The Yellowstone River, America's longest undammed "wild" river enters North Dakota after passing through Sidney, then joins the Missouri River near Williston. The state of North Dakota has
"Oil has made it into the river," said Bridger spokesman Bill Salvin. "We don't know how much at this point." The company's monitoring data suggests 300 barrels of oil spilled from the breach before safety valves that bookend the river's banks shut down the flow. But a mile section of the pipe also holds roughly 900 additional barrels, which the company is uncertain how much may have leaked into the river. Peronard said that an oil sheen was sighted near Sidney, 60 miles downstream of Glendive. Bridger Pipeline crews are still trying to determine the exact location of the breach. If it occurred on the bank, then some of the oil may be trapped in soil on the riverbank. "If it happened in the river, then it's all in the river," said Peronard.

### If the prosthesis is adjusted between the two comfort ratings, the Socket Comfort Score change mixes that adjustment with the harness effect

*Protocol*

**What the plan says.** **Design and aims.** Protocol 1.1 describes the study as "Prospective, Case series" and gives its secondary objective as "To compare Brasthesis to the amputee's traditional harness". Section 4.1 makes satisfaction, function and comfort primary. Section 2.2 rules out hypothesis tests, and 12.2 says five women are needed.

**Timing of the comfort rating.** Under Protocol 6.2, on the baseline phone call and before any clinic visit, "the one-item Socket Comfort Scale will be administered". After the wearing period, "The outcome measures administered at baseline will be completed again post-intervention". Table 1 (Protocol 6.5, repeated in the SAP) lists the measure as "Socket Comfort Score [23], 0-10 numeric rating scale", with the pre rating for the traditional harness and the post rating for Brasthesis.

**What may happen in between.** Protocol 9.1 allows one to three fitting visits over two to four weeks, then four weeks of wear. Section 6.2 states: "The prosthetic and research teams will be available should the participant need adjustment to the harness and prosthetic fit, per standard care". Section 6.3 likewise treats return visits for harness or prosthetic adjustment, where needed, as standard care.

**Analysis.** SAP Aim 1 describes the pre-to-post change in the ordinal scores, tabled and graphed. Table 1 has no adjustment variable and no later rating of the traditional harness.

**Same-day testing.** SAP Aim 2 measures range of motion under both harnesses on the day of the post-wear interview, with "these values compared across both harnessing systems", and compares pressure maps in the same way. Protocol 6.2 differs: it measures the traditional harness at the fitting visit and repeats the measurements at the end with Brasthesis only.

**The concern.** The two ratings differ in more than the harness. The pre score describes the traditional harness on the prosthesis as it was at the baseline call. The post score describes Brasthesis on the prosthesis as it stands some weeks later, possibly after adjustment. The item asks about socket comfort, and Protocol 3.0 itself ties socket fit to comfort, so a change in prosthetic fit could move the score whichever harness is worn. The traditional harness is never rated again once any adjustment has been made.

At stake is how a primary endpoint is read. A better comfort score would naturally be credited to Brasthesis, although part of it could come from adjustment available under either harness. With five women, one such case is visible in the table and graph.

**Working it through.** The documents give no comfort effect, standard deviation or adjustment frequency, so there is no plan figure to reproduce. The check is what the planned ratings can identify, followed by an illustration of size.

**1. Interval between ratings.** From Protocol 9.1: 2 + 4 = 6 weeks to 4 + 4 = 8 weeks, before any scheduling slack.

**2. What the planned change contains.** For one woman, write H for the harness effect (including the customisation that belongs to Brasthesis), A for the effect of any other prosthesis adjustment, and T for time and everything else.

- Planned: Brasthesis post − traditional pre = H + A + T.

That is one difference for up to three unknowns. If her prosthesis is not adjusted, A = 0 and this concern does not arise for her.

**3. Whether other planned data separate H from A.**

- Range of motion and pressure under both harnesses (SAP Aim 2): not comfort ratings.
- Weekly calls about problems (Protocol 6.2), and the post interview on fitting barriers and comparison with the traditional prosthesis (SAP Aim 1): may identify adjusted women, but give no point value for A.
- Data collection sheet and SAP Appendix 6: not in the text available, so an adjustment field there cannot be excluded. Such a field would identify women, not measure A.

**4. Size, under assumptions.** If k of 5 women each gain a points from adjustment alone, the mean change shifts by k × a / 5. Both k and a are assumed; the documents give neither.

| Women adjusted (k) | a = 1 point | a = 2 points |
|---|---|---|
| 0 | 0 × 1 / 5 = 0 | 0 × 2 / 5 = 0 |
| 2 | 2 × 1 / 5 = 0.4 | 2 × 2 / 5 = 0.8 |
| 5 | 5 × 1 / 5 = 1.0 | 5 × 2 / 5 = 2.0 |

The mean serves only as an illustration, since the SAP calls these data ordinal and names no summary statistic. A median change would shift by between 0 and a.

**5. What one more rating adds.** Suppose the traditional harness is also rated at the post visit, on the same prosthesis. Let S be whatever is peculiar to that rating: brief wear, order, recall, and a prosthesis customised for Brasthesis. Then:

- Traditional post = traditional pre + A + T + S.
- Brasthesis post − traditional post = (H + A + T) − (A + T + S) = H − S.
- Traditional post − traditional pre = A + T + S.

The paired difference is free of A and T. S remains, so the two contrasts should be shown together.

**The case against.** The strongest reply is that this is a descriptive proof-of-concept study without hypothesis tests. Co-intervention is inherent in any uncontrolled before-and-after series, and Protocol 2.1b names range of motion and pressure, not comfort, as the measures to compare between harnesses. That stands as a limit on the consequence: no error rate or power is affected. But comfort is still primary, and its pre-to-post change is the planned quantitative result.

The 2011 spill also occurred during extreme weather when an Exxon Mobil Corp. Pipeline ruptured, spilling 63,000 gallons of oil along 85 miles of riverbank during a flood in July. State officials are still trying to determine if oil could have been trapped by sediment and debris, settling into the riverbed. State and Federal officials intend to seek damages for the injuries to wildlife and natural resources from that spill, asking the company to also pay for long-term environmental studies and lost opportunities for fishing and recreation during and since the cleanup, on top of state and federal fines of up to $3.4 million. The company has said it spent $135 million on the cleanup and other work.